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Dreamer of Dune: The Biography of Frank Herbert
Brian Herbert
Tor, 576 pages

Dreamer of Dune: The Biography of Frank Herbert
Brian Herbert
Brian Herbert is the eldest son of SF giant, Frank Herbert. An honour student, he graduated from high school at 16 and married while a full-time student at UC Berkeley, where he received a BA in Sociology. His first two books were humour collections, Incredible Insurance Claims and Classic Comebacks. After that he moved on to novels, including Sidney's Comet, The Garbage Chronicles, Sudanna Sudanna, Man Of Two Worlds (with Frank Herbert), and Memorymakers (with Marie Landis).

Dune Website
ISFDB Bibliography
SF Site Review: Dune: House Atreides
Bantam Spectra -- Dune Website

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A review by David Maddox

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"How do we approach the study of Muad'Dib's father?"
How does anyone approach the study of their father? It's a tough question, but even tougher if that father is the creator of the science-fiction classic Dune, Frank Herbert. He was a man who lived a life of adventure, traveled the North American continent, worked his hands in politics, but never abandoned a dream of writing. But how many know Frank Herbert, the man? None better than his own son, Brian Herbert. Dreamer of Dune is Brian's testament to Frank Herbert, father, activist and writer.

The biography captures an amazing account of the Herbert family's beginnings. It is a well-researched history and presents a vivid picture of turn of the century America and a Bavarian family's attempt to find their place in it.

On October 8, 1920, Frank Herbert was born. At age 5, he declared "I wanna be a author!" He would spend the bulk of his life attempting to achieve this dream. The chronicle moves through many touching moments as the young Frank experiences life events which will eventually be incorporated in his six Dune novels.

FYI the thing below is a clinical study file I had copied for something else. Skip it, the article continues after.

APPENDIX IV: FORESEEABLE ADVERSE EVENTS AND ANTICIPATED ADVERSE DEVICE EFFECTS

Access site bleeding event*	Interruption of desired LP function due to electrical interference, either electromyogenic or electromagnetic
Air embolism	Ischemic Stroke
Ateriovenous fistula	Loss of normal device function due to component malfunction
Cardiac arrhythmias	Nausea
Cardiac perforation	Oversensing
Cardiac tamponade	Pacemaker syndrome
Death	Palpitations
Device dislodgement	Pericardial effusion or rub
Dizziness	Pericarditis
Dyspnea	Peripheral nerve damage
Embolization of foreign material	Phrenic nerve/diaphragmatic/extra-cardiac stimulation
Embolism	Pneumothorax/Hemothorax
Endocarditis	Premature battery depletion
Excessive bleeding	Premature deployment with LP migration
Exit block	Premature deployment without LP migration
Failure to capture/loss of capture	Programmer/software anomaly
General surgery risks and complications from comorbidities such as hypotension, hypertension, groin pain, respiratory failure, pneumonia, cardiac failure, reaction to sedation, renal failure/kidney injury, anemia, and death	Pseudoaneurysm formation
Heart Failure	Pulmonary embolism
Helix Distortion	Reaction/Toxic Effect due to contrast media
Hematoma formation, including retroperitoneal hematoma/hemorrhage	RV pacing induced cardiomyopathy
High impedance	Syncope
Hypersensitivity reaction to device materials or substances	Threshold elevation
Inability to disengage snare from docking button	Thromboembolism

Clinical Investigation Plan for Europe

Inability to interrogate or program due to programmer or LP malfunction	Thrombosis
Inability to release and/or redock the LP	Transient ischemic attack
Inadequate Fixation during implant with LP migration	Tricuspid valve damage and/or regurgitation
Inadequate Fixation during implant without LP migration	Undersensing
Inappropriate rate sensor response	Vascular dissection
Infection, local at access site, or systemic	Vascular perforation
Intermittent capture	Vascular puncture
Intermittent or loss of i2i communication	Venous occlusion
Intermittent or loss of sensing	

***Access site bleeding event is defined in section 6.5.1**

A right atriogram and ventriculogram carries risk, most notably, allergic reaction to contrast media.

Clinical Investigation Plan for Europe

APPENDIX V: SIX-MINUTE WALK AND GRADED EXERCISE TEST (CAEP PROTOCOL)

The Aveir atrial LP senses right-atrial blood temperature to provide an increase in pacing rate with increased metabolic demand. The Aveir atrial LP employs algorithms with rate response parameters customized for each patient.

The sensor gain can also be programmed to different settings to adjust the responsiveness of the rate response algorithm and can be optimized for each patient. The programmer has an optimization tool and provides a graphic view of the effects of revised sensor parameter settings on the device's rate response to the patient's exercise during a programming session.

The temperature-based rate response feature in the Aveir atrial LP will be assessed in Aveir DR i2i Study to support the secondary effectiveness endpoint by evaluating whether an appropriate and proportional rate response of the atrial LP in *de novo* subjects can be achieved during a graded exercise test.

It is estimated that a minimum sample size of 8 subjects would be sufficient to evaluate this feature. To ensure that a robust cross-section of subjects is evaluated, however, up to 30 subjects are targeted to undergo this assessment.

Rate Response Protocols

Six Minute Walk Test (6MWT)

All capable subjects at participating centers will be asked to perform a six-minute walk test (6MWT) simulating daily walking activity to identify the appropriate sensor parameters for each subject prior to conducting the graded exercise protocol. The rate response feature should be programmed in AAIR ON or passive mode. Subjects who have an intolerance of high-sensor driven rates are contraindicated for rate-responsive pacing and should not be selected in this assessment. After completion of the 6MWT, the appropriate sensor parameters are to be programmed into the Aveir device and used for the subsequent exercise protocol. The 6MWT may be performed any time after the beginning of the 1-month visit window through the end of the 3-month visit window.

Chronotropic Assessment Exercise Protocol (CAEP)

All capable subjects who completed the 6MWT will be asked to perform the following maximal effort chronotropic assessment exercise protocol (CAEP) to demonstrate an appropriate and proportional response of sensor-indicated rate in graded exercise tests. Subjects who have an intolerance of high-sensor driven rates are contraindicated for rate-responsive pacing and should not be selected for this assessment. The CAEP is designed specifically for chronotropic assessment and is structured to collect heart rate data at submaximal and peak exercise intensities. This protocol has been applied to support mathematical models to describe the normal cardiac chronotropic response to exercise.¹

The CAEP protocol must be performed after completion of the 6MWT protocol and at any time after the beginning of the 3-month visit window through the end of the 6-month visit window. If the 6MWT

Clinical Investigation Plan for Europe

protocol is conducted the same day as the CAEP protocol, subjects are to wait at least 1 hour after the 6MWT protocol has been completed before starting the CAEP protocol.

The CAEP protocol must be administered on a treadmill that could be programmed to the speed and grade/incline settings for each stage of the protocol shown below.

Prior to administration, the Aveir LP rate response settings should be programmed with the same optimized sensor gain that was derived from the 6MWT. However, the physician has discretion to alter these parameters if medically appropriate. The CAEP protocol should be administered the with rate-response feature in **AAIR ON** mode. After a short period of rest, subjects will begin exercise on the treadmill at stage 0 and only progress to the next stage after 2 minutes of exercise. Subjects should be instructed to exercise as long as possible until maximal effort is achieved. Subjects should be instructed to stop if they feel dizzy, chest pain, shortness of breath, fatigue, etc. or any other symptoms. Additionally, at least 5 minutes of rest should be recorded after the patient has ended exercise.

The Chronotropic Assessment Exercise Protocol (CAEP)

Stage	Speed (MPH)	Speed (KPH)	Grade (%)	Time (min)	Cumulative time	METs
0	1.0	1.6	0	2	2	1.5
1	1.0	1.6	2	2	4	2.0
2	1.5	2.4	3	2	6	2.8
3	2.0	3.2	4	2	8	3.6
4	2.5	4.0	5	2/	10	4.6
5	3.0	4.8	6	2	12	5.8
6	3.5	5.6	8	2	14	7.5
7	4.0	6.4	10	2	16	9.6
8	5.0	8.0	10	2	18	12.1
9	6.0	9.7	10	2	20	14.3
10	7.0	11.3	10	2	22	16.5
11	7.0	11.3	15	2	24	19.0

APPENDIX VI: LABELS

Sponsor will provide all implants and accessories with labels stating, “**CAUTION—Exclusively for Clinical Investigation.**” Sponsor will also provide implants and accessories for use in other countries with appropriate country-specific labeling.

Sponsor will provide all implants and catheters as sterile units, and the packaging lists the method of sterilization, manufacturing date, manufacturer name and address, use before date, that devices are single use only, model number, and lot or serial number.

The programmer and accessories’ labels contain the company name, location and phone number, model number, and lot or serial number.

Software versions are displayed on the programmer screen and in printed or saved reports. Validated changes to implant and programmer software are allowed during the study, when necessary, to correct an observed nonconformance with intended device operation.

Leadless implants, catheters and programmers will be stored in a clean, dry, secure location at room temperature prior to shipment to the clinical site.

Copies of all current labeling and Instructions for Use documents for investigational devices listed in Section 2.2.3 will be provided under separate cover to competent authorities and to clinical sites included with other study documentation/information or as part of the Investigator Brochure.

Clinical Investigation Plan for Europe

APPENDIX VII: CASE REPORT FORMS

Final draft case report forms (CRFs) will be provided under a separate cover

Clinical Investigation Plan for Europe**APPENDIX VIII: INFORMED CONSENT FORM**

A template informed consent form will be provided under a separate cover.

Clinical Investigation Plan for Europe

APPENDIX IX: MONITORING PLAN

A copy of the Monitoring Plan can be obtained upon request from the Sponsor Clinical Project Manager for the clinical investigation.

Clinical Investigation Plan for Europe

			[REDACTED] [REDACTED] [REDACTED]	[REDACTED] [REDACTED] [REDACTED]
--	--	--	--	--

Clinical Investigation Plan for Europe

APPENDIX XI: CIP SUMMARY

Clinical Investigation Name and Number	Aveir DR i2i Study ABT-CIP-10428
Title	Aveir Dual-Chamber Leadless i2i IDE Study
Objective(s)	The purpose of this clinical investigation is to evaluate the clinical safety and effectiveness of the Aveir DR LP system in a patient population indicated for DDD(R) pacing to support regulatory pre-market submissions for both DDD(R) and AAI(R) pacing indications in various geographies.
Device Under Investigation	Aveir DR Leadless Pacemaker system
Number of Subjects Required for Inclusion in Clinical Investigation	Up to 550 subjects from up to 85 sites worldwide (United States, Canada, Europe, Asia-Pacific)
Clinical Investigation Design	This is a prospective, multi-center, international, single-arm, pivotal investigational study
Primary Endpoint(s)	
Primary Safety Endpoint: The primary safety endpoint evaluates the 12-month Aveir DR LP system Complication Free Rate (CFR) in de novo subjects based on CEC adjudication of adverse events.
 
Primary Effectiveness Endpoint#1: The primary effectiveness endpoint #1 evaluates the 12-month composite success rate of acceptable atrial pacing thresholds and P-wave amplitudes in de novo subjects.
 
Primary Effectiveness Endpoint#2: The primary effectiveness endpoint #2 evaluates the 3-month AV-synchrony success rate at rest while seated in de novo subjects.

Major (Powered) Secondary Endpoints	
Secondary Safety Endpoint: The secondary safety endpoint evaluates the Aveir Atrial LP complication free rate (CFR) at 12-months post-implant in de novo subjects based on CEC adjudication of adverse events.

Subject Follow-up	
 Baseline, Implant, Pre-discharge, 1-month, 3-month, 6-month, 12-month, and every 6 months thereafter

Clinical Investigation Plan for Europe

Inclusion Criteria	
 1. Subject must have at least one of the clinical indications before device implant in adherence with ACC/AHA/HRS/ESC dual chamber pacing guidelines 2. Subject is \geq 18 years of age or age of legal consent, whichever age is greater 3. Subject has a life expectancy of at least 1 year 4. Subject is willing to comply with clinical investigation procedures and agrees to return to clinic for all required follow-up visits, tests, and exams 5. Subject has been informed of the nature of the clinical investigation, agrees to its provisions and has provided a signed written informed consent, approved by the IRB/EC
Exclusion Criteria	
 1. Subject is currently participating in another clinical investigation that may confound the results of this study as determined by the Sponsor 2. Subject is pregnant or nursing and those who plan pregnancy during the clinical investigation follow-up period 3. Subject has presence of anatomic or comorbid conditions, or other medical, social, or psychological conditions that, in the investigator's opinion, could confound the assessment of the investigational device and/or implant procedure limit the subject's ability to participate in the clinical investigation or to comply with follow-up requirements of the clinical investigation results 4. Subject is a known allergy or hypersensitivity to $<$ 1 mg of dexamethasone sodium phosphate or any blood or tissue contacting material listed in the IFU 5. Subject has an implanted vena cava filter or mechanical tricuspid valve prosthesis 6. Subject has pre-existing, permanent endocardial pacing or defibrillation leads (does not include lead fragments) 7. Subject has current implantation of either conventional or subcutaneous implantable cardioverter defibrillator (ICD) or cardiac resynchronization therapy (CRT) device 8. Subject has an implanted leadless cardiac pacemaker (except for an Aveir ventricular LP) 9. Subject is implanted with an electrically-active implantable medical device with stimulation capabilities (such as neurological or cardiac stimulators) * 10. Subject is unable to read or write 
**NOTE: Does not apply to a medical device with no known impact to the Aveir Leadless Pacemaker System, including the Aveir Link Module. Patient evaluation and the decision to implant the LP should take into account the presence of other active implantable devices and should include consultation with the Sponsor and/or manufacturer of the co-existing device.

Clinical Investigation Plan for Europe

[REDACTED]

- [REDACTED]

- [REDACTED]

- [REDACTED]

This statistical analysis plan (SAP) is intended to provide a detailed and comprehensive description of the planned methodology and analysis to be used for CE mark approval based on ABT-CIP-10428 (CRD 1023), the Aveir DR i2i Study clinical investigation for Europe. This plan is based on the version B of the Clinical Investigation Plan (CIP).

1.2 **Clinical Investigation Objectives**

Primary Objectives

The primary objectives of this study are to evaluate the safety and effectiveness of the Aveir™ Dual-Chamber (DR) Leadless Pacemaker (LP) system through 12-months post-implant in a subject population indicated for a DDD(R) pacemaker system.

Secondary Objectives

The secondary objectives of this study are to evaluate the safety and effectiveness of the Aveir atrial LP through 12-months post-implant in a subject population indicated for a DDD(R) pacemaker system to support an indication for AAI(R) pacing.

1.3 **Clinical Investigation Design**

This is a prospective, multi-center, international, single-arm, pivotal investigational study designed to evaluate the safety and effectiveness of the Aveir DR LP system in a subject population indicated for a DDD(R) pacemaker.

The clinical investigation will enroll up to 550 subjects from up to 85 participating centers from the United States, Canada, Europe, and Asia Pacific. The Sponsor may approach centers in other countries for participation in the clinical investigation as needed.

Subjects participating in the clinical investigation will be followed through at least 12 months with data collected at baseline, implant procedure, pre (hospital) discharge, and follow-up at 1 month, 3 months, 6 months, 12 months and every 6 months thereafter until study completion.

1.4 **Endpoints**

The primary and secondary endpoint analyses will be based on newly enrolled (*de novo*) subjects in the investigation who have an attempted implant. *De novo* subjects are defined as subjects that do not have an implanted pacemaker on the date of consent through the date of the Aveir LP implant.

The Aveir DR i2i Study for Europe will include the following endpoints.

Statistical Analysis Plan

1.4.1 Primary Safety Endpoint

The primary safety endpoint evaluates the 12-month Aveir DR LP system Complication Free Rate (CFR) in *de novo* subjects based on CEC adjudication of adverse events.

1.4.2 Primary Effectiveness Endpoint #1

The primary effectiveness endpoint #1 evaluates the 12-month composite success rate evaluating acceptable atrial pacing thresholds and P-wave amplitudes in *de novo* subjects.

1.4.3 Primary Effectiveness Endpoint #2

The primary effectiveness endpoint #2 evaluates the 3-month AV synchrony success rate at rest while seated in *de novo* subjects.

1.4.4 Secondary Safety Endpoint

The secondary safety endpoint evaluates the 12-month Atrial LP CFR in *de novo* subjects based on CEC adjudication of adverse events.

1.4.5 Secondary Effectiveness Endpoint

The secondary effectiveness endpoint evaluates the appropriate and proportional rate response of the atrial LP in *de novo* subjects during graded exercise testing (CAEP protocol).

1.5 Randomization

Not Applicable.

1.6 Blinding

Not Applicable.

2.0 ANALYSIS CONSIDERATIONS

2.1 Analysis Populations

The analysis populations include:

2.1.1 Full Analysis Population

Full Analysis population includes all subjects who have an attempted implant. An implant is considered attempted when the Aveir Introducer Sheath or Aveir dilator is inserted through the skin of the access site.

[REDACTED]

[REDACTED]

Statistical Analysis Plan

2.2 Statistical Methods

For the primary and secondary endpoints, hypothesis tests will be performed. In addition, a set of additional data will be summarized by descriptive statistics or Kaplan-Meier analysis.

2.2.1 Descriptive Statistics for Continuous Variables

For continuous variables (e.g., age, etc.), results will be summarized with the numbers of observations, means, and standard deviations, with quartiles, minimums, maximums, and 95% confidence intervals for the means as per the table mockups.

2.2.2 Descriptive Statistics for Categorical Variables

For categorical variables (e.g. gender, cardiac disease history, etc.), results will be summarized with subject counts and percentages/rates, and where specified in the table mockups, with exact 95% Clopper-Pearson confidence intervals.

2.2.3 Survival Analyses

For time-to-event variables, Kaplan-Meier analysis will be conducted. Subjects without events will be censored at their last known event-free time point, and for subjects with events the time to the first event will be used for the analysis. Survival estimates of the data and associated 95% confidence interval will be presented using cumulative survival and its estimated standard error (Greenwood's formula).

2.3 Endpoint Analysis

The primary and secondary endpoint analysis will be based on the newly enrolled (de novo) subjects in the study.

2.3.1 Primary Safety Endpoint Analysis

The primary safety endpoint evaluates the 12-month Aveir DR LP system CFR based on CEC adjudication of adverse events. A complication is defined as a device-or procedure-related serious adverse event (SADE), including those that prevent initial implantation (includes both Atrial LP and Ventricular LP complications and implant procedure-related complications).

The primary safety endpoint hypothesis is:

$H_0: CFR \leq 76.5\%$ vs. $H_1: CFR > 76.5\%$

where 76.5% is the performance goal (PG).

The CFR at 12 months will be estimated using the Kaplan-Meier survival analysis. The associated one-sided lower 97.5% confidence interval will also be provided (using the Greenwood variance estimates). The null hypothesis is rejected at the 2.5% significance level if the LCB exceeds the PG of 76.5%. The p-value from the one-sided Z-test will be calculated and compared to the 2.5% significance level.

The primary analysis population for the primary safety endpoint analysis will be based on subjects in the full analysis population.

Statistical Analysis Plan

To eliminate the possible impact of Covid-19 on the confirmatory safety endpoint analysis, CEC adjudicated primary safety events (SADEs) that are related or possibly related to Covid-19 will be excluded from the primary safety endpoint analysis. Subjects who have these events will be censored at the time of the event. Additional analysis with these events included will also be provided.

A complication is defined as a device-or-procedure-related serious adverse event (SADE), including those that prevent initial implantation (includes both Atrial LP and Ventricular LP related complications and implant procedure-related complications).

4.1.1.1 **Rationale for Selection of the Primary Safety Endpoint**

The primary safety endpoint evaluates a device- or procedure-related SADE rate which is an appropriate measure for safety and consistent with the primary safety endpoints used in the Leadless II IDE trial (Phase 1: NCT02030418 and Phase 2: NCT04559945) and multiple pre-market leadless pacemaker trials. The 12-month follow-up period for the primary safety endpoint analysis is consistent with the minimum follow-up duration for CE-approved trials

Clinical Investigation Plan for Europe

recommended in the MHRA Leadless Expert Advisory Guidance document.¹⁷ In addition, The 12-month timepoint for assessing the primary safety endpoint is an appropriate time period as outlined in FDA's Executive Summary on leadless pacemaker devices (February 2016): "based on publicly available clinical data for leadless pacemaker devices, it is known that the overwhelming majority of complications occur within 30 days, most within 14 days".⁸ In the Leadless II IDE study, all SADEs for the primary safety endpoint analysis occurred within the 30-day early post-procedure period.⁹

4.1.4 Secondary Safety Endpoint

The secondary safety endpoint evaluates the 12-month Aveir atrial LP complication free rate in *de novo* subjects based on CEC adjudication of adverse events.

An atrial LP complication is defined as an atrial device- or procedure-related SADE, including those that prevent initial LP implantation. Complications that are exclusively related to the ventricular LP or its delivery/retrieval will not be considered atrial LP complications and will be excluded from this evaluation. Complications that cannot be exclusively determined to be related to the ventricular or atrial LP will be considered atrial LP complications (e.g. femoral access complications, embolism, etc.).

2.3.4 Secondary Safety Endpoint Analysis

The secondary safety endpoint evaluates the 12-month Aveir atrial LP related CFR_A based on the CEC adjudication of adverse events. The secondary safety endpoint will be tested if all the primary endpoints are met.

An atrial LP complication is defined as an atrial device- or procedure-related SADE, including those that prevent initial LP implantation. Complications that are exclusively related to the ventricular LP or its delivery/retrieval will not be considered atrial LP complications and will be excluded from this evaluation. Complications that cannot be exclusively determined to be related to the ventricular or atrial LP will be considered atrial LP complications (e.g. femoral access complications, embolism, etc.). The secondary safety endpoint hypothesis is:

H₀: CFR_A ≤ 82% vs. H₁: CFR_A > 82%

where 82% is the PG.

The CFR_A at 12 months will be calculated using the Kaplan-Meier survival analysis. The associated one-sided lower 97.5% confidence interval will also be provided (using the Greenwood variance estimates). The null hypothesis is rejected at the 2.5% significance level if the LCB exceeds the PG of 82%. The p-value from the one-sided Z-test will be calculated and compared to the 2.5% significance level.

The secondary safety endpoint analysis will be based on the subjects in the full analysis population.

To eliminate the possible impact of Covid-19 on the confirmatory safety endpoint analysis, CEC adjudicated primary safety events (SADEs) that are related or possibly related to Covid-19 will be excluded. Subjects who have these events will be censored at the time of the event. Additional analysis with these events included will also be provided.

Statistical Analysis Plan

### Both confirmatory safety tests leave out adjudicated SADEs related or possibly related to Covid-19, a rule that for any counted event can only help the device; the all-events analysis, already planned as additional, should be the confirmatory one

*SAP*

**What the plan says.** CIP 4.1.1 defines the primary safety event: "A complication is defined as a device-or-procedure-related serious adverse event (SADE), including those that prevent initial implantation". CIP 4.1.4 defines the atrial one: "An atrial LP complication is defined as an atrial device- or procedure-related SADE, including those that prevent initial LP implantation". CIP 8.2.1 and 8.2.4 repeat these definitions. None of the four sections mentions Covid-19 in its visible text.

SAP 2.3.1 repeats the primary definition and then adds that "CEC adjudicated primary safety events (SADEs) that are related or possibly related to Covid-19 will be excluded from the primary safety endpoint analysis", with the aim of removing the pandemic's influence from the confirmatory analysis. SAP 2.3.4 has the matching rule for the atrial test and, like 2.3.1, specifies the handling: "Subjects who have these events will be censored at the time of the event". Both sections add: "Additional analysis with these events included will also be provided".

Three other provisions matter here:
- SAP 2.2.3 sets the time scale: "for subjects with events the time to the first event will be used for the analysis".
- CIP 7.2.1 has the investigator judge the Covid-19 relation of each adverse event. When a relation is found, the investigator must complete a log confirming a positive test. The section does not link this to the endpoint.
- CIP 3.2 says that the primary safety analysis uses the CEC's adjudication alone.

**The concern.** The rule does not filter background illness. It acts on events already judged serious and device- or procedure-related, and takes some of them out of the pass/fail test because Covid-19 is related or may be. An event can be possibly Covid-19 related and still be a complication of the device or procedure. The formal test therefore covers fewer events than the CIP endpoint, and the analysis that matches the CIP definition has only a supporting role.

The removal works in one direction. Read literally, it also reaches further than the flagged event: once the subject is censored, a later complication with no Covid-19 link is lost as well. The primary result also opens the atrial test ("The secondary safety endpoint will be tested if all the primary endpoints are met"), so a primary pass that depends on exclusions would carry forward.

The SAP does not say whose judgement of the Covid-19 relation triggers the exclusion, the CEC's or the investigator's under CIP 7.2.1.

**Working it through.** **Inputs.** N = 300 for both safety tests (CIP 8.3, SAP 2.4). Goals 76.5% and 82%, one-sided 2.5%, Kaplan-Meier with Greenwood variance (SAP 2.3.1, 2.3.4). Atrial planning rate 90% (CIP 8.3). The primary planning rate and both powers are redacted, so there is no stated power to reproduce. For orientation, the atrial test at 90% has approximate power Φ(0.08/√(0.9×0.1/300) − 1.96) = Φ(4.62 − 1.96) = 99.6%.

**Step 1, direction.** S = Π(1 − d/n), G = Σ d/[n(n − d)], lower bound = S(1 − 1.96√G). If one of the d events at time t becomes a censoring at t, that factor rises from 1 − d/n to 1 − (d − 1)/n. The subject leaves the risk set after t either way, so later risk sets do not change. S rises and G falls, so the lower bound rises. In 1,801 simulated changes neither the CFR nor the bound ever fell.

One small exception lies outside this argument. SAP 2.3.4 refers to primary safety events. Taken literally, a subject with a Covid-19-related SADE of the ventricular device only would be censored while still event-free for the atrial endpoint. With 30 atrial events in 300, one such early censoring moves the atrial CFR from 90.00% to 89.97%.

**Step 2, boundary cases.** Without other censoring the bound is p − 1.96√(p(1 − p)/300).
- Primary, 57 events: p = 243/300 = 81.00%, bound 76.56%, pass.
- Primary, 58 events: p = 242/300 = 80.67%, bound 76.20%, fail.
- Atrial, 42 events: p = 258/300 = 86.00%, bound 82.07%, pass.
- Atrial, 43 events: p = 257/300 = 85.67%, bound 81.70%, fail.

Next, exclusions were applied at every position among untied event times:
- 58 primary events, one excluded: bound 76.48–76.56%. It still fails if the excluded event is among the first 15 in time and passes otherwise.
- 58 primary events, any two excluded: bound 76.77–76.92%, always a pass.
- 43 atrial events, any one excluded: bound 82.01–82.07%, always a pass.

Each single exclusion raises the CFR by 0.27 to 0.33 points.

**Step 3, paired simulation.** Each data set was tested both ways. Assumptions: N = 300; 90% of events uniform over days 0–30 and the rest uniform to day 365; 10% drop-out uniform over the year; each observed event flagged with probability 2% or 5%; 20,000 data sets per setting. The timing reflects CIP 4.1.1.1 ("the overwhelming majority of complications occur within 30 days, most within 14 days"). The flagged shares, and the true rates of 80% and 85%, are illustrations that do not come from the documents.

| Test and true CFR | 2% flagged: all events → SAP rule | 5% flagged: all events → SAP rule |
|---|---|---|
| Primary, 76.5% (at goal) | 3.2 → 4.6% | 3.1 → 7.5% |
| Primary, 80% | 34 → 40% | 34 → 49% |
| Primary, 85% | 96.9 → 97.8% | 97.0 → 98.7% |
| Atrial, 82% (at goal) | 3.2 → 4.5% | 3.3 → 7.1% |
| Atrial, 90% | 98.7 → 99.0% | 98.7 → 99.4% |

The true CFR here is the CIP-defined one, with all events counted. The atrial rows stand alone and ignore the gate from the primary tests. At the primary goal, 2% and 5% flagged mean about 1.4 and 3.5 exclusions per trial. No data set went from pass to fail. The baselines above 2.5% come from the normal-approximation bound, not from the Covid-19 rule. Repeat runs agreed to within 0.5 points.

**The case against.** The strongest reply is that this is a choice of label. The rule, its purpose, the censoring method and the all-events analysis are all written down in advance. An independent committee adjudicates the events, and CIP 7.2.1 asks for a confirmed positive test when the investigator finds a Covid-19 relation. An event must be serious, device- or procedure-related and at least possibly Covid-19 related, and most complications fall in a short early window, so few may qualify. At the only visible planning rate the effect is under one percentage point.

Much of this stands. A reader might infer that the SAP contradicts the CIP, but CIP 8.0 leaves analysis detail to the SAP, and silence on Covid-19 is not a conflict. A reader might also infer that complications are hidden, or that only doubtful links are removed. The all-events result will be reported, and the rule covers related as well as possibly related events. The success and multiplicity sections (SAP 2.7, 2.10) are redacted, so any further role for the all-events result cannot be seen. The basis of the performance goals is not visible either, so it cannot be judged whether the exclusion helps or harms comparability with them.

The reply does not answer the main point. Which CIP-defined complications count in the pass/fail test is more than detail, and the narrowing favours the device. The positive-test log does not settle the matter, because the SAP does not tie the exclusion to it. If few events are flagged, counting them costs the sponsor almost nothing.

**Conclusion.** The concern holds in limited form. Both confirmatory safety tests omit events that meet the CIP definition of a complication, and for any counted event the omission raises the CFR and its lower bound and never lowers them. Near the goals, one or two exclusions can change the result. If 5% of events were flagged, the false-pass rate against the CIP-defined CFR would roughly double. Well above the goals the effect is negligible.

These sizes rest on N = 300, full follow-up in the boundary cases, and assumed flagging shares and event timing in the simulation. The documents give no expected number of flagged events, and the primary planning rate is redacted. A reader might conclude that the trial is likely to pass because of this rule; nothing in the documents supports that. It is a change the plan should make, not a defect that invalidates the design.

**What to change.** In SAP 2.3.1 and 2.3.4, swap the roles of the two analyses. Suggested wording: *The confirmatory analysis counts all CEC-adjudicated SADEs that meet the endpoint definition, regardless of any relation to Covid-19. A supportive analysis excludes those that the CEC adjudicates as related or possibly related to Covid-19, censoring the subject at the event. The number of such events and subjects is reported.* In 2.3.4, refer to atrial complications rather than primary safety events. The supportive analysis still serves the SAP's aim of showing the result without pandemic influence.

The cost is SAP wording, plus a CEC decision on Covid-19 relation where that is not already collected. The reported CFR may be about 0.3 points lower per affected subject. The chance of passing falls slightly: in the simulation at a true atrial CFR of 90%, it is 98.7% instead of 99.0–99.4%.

The true "story" of the book begins when Frank meets his soul-mate, Beverly Forbes. She would become his wife, business manager and life-long companion. Together they have two sons, Brian and Bruce. In the course of his youth, Brian watches his family move up and down the west coast, through Mexico and in and out of a variety of jobs as his father hopes to find the right locale to express his creativity. The early adventures of the Herbert family are short tales in themselves and are vividly recounted. There is plenty of hardship and heartache as the family struggles both financially and emotionally.

In the early 60s, Frank Herbert gets the idea for a story set on a desert planet. He feels that this is the "big one," but, after years of research and a maddening quest to find a publisher, the book seems to be a mediocre success. Yet the reader of the biography has a little inside knowledge, knowing that Dune is a sleeper hit.

When people start to realize what an incredible piece of literature it is, everything changes for the Herberts. The adventures Brian recounts after Dune's success are just as on par with the early family trials, but with a happier feel. From his self-sufficient Xanadu in Washington state to the Kawaloa Hawaiian retreat, Frank continues to create. The reader gets to experience the many aborted Dune film attempts and the joy Frank feels when David Lynch manages to bring the epic to the big screen. And through it all, Frank writes, expanding on his desert planet in way he never thought would be possible.

Many passages are written from the heart and the reader might even find themselves shedding a tear at some tragedies along the way. Though jumpy at times as anecdotes about Frank seems to throw the flow of the history, the biography still gets all the facts in, but makes them as interesting as an adventure novel.

Although Frank Herbert left a great legacy, there was so much more he wanted to do. Yet Dreamer of Dune is a fascinating chronicle of both a son's love of his father and as a working blueprint and insight into the mind of one of the twentieth century's greatest science fiction writers.

Copyright © 2003 David Maddox

David Maddox
Science fiction enthusiast David Maddox has been many things, including Star Trek characters and the Riddler in a Batman stunt show. He holds a degree in Cinema from San Francisco State University, and has written several articles for various SF sites as well as the Star Wars Insider. He spends his time working on screenplays and stories, acting on stage and screen and giving tours at Universal Studios Hollywood.


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